I don’t grade on participation, since I want to minimize or eliminate the fear of being judged or shamed for trying out a strange thought. I try to make our discussions relaxed, so that all of us can try out ideas without feeling silly, weird, or stupid. It’s often the case that what seems obvious or off the wall to you is exactly what needs to be said, and I hope you say it. To invoke the spirit of Emerson – or is it Paul de Man? – insights often begin in confusions and bafflements that haven’t quite been suppressed by anxious conformity to reigning critical fashions.


AML 6027

Western American Narrative

Carl Bredahl
Tuesdays, per. 9-11

The topic of Western American Narrative is often understood to mean Louis L’Amour. When told that one means something else, the result can be blank stares. But Western Narrative includes names like Zebulon Pike, Lewis and Clark, Mark Twain, Willa Cather, Rudolfo Anaya, Leslie Silko, Richard Hugo, Gary Soto, Jim Harrison, Simon Ortiz, Wright Morris, Cormac McCarthy, Louise Erdrich. It’s a rich narrative involving multiculturalism and ecocriticism. We will be concerned with exploring this narrative, at least as much of as we are able in the format of a survey. Specific texts will include Twain’s Roughing It, Cather’s My Antonia, Morris’ The Field of Vision, Anaya’s Bless Me, Ultima, and McCarthy’s All The Pretty Horses. Other texts will depend on what students have already read; for example, whether we read Silko’s Ceremony or Gardens in the Dunes. Before the first class students should have read the first 70 pages of Updating the Literary West on reserve in Library West under AML 3285.


AML 6027

Race and Comparative American Modernisms

Tace Hedrick
Wednesdays, per. 9-11

In this course we will looking at period connections (around 1890–1930) between certain U.S. modernists and their counterparts (in translation) in Latin America and the Spanish-speaking Caribbean. Within this framework we will be addressing a couple of key questions: first, the theoretical question of what constitutes “modernism” for artists concerned with a sharper understanding of what it meant to be “American”; second, the question of the relationship between esthetic modernism, period discussions of race and gender, and a temporal sense of the “modern.” We will be reading Pauline Hopkins, José Martí, William Carlos Williams, In the American Grain, Langston Hughes, José Vasconcelos, Jean Toomer, D.H. Lawrence (the one non-American in the list), Nicolas Guillén, and Waldo Frank. We will also be looking at the art of Miguel Covarrubias, Frida Kahlo, and Diego Rivera, and reading in theories of modernism and modernity.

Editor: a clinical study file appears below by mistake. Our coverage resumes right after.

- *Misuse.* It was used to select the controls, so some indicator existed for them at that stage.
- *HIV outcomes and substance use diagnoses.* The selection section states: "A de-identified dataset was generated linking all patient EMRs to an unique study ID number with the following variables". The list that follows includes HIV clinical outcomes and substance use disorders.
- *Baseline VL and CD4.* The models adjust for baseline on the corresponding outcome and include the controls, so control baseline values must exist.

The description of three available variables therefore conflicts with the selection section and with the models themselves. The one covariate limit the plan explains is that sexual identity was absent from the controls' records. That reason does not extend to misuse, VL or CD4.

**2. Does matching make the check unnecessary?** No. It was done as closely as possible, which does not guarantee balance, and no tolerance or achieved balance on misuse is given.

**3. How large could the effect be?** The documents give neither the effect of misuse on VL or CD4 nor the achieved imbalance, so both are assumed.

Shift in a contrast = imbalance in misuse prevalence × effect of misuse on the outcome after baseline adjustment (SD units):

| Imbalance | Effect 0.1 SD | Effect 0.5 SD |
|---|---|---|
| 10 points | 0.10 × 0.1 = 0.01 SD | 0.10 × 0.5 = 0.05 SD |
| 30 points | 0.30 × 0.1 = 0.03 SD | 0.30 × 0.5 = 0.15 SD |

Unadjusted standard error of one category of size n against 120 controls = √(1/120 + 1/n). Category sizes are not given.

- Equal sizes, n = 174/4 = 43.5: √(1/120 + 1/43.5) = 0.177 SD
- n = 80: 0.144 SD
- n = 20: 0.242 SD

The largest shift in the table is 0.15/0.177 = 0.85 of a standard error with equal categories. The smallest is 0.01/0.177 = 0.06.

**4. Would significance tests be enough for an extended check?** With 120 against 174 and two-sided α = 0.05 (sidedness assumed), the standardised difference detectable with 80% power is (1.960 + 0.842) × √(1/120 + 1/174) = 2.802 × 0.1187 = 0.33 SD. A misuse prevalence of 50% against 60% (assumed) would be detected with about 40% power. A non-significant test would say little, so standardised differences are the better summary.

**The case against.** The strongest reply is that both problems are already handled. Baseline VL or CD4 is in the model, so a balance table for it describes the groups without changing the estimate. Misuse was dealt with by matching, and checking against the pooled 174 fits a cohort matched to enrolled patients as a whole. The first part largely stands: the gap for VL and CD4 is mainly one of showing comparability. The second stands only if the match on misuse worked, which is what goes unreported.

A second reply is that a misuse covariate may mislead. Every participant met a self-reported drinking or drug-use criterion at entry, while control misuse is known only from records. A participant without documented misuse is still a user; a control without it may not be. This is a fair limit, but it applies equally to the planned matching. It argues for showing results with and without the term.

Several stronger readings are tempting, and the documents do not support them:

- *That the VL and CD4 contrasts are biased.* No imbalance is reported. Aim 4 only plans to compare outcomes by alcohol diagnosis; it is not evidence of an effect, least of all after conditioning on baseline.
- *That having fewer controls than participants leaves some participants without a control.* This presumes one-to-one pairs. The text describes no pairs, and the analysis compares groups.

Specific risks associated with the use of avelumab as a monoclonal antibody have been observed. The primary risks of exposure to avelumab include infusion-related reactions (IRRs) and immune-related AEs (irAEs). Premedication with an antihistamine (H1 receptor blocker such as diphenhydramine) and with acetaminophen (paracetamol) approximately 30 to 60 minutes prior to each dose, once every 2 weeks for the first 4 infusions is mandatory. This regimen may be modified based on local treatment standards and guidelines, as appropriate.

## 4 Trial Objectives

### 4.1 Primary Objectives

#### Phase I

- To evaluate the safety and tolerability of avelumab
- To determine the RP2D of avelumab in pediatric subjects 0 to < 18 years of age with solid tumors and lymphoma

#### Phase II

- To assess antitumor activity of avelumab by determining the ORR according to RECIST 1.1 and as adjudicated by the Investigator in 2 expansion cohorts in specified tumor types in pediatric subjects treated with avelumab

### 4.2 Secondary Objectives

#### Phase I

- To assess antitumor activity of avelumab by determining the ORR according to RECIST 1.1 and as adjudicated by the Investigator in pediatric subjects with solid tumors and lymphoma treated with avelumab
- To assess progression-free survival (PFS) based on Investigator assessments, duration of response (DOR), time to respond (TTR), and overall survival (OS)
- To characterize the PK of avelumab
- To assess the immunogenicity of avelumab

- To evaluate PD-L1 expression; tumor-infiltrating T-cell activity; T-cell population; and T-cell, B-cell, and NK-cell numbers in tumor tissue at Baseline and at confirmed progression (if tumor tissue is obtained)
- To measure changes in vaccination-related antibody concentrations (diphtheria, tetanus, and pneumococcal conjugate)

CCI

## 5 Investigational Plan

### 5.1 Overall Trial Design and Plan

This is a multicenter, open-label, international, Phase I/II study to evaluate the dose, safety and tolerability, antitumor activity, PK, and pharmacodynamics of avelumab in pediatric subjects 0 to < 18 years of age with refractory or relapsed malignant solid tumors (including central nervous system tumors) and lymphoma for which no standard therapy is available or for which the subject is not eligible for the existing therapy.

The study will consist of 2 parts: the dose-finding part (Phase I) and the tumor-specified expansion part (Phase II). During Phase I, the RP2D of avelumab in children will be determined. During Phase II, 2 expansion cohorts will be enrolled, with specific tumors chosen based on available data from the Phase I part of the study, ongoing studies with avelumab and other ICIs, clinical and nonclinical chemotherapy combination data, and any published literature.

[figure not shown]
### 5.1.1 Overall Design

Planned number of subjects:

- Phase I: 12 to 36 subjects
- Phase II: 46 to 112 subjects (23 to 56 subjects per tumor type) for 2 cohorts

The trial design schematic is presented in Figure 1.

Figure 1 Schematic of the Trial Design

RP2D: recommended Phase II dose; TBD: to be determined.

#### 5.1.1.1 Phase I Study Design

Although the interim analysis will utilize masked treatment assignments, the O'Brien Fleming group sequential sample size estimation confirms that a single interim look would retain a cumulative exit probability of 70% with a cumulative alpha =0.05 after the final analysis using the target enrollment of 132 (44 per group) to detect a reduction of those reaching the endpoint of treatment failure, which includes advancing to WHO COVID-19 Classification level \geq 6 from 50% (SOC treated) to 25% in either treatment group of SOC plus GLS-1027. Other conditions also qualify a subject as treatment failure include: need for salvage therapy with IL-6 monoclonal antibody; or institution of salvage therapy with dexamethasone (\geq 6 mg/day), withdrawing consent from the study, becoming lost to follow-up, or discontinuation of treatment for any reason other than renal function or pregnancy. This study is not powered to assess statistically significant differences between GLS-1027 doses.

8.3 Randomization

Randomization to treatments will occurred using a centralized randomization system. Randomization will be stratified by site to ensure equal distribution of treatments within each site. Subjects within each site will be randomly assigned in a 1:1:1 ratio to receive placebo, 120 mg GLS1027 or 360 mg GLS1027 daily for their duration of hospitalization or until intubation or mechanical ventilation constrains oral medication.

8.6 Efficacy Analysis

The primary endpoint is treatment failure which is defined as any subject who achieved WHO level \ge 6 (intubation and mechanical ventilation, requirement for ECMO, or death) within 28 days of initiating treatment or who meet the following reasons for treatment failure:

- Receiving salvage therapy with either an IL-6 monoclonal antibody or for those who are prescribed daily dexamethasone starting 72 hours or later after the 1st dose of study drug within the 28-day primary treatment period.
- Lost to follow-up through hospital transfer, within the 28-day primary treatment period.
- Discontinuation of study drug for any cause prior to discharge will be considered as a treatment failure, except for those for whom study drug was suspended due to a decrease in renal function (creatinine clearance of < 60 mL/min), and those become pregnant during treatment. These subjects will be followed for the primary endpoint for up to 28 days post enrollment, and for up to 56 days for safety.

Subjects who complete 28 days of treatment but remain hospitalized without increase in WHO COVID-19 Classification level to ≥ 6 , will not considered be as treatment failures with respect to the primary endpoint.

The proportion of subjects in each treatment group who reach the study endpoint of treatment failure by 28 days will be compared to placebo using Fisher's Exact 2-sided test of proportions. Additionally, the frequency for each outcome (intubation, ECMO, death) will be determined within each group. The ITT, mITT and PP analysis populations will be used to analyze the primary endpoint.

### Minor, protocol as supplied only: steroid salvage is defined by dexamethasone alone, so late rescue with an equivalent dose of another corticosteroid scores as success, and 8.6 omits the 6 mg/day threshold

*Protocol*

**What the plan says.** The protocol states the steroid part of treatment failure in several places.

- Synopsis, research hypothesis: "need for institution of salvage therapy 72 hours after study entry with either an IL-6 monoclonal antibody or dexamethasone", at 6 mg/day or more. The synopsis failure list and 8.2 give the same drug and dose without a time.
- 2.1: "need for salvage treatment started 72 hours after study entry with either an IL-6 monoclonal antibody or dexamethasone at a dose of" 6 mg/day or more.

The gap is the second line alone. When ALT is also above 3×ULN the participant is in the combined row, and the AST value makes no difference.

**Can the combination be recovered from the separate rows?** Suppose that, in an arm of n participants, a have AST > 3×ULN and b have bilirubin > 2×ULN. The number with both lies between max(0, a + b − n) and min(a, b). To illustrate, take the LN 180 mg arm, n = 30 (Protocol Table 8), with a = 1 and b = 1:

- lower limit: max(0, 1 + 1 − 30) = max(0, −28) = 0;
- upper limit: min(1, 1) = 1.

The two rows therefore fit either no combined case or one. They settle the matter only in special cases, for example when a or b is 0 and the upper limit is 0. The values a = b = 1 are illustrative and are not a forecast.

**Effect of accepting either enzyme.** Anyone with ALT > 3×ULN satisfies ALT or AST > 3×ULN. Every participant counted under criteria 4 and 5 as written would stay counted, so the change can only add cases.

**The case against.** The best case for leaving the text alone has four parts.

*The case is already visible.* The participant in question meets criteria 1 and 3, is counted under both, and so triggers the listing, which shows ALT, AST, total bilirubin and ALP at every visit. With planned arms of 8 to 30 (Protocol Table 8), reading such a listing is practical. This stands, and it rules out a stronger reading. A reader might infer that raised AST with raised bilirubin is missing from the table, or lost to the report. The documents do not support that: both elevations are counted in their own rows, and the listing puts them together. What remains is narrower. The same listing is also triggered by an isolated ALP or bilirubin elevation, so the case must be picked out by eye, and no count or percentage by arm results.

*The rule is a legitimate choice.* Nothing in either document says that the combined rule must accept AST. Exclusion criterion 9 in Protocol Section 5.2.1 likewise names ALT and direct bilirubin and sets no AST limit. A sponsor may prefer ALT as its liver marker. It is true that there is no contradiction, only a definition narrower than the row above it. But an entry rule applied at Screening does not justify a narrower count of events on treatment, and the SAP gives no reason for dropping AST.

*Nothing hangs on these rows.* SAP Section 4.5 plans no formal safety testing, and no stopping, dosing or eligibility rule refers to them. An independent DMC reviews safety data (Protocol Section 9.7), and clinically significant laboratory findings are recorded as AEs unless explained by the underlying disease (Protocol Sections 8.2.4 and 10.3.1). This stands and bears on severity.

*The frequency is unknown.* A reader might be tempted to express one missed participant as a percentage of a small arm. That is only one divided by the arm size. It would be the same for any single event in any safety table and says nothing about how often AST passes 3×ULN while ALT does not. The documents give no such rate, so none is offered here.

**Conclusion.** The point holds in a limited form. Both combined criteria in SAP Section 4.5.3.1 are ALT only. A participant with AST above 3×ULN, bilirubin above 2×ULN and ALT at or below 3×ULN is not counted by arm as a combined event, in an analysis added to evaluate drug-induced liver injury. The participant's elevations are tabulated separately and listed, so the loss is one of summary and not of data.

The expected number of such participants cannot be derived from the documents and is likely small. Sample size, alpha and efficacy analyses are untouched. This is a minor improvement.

AML 6027

Boundary Lines: Women Rewriting the American South

Anne Goodwyn-Jones,
Fridays, per. 6-8

When women’s studies began to look South beyond New England the subject that initially produced the most interest was not the diversity of cultures of southern women. With important exceptions in African-American studies, the focus was on one culture alone: that of white elite women. Privileged yet disempowered, these white women were educated and literate. They left records: they wrote novels, letters, diaries, poetry. And their experience of oppression came from the very agents of their privilege, white men of power.

Southern women’s studies now has a far wider range of awareness. In this course, we will study the differences within southern women’s writings and the boundaries between cultures that establish those differences. Southern women have lived with racial boundaries, class boundaries, ethnic boundaries, and of course gender boundaries that, for example, kept “nice” white southern girls out of jeans, baseball, and medical school and labeled their assertive behavior “pushy,” while black girls were thought to be natural athletes, but not very educable, and incurably aggressive. Southern women’s texts show the marks of engagement with such boundaries, whether as victims, supporters, or transgressors. Women’s texts themselves cross borders between fact and fiction, disciplinary borders between history and religion, and borders of genre between, for example, poem and novel. The linguistic border, naming a proper language, comes under question. Across their multiple cultures, then, women writers of the South offer special insight as women, as southern, and as writers into the political, racial, economic, social, sexual, gender, and literary boundaries that have for so long plagued, pleased, and constituted the region. Their texts suggest that life on the borderlines has given southern women the gift, at times refused or abused, of second sight: into, around, and over the edges of things.